Earle Ovington: “Air Mail Pilot No. 1”
13 artifacts in this set
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1909 Bleriot XI Monoplane
Ovington trained at Louis Bleriot’s flight school in Pau, France, learning to fly at the controls of a Bleriot monoplane like this one. He received his pilot’s license on January 20, 1911 at age 32. Before returning to the United States, Ovington purchased and outfitted his own Bleriot – a racing monoplane with a powerful engine that he dubbed Dragonfly.
Roold Crash Helmet Worn by Earle Ovington, United States Post Office Department's First Air Mail Pilot, 1911
In France, Ovington experienced the dangers of flying firsthand, witnessing several accidents and injuries to fellow students. He made a habit of taking safety precautions, and purchased for himself this French Roold flying helmet made of lightweight cork. The distinctive headgear, typical among early European pilots, would set Ovington apart from other exhibition flyers in the United States.
Earle Ovington Flying a Bleriot Monoplane, Bridgeport, Connecticut, 1911
Ovington made his exhibition debut in May 1911, at a Bridgeport, Connecticut, aviation meet. The novice pilot made an early name for himself, beating prior attempts to take off from an almost impossibly short runway. This feat marked the beginning of a grueling American exhibition tour for Earle Ovington.
Aviator's Safety Belt Worn by Earle Ovington, United States Postal Service's First Air Mail Pilot, 1911
Belt (Costume accessory)
As aviation meets gained popularity throughout 1911, promoters sought to exceed public expectations. Event organizers staged riskier contests, such as competitive racing, and pilots attempted increasingly dangerous stunts. While up to these challenges, Ovington remained cautious. He always strapped into a safety belt hooked to the pilot’s seat, to secure him in the event of an accident.
Map of New York in Roller Case, Used by Earle Ovington, circa 1911
Cross-country races, introduced in the United States in 1911, challenged pilots’ navigation skills. Earle Ovington learned to steer not by landmarks, which were difficult to identify from the air at high speeds, but with a compass and map. Placed directly in front of the pilot’s seat, this roller case allowed Ovington to move the map as he flew.
Inclinometer Used by Earle Ovington, United States Postal Service's First Air Mail Pilot, 1911
To the right of his map and compass, Ovington could reference this inclinometer, or level indicator. The device showed Ovington whether he was climbing, descending, or flying horizontally and helped him determine when and how to adjust his tailplanes.
Altimeter Used by Earle Ovington, United States Postal Service's First Air Mail Pilot, 1911
To his left was this altimeter, which indicated the altitude at which the plane was flying. Ovington favored this remarkably sensitive instrument, which he’d conducted satisfactory pre-flight tests with on the stern of an oceangoing steamship and up and down a flight of stairs.
Trophy Presented to Earle Lewis Ovington, 1911
Earle Ovington impressed crowds throughout the 1911 exhibition season, winning several major events and performing a number of publicity stunts. Among other things, Ovington became the first to write a letter in the air and the first to fly to a dinner engagement – for which he received this trophy. In the early years of aviation, nearly anything new in flight captured public interest.
Policeman Doll, 1905-1909, Earle Ovington's Mascot "Treize"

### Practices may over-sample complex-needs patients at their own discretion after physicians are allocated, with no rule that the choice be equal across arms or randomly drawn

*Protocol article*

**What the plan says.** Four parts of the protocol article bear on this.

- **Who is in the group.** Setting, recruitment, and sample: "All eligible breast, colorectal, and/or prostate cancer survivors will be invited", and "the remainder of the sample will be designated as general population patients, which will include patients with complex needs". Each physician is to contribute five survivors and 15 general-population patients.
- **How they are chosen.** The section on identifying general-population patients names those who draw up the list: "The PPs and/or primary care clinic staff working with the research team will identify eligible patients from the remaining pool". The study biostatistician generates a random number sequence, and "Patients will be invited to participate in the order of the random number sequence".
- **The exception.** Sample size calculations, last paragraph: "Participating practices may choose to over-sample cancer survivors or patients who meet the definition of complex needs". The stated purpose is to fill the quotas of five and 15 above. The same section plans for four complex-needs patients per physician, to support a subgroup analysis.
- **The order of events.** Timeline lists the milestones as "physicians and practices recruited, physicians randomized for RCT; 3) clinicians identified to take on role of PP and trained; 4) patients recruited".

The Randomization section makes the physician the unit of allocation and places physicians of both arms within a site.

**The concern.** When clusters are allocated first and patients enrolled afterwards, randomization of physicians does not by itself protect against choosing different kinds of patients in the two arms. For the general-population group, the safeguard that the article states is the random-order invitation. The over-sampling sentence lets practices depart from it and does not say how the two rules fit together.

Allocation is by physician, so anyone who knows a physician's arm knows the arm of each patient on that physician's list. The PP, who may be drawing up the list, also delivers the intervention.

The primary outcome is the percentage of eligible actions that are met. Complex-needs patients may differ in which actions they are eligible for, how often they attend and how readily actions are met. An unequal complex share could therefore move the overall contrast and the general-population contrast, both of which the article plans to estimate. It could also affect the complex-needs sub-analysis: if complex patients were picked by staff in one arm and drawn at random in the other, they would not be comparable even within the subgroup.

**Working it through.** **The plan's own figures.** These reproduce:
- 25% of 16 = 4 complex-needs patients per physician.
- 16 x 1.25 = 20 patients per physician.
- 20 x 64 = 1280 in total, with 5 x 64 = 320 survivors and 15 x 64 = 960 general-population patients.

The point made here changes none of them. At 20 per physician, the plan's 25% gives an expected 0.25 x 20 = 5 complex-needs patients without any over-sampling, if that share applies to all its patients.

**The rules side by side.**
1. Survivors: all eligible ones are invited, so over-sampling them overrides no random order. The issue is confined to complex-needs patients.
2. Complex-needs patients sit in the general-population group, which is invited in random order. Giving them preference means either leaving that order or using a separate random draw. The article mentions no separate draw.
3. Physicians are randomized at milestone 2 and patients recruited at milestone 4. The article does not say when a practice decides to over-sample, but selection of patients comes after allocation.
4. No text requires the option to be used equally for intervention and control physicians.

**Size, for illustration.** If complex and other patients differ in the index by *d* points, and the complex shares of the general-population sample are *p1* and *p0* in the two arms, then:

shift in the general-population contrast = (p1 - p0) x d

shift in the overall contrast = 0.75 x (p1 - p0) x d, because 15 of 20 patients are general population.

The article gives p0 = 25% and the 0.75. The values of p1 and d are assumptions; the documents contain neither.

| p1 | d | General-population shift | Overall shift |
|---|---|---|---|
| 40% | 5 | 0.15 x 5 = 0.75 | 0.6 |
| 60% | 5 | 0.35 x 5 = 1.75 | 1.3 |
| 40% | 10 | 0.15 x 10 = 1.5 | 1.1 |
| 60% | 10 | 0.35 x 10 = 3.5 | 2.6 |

Ovington boldly displayed the “unlucky” number 13 on his aircraft and flew with this mascot nicknamed Treize (French for “thirteen”). This apparent disregard for superstition had great publicity value, but it also revealed Ovington’s awareness of the inherent risk of flying. He believed that mentally preparing for the worst would improve his ability to survive if something went wrong in the air.
U.S. Postmaster General Frank Hitchcock Poses with Earle Ovington and the Bag Used to Carry the First U.S. Air Mail, September 1911
At a Long Island, New York, meet in September 1911, Postmaster General Frank Hitchcock had established a special airfield post office – a white tent labeled “U.S. Mail Aeroplane Station No. 1” – and set up 20 mail boxes for the crowds of enthusiastic spectators. Experiments with flying the mail had seen success in Europe, but not yet in the United States. Earle Ovington jumped at the opportunity to pilot the first U.S. Air Mail flight.
Earle Ovington in Queen Monoplane Receiving the First Mail to be Delivered by Air, September 23, 1911
On September 23rd, 1911, Earle Ovington was duly sworn in as "Air Mail Pilot No. 1." He took off from Garden City, New York, with a 75-pound sack of letters and postcards stuffed in the cockpit of his Bleriot monoplane. Three miles away, circling above a flag-waving postmaster at Mineola, Ovington hoisted the unwieldy mailbag overboard, successfully completing the first U.S. Air Mail flight operated by the Post Office Department.
Promotional Queen Monoplane Owned by Earle Ovington, First United States Post Office Air Mail Pilot, 1911
Flying the air mail would be Earle Ovington’s greatest claim to fame. After the 1911 season, Ovington retired from exhibition flying. Though he pursued other business opportunities, Ovington remained active in promoting the aviation industry – and continued to benefit from promotional sponsorships and product endorsements employing his name and reputation as "Air Mail Pilot No. 1."
"Couriers of the Clouds. The Romance of the Air Mail," 1930
Though Earle Ovington’s first short air mail flight in 1911 wasn’t much more than a publicity stunt, it previewed the beginning of regular air mail services in 1918. Flying the mail in the early years was a dangerous job. As the U.S. Air Mail Service expanded, advancing the commercial aviation industry with it, air mail pilots earned the same public admiration Earle Ovington had just a few years earlier.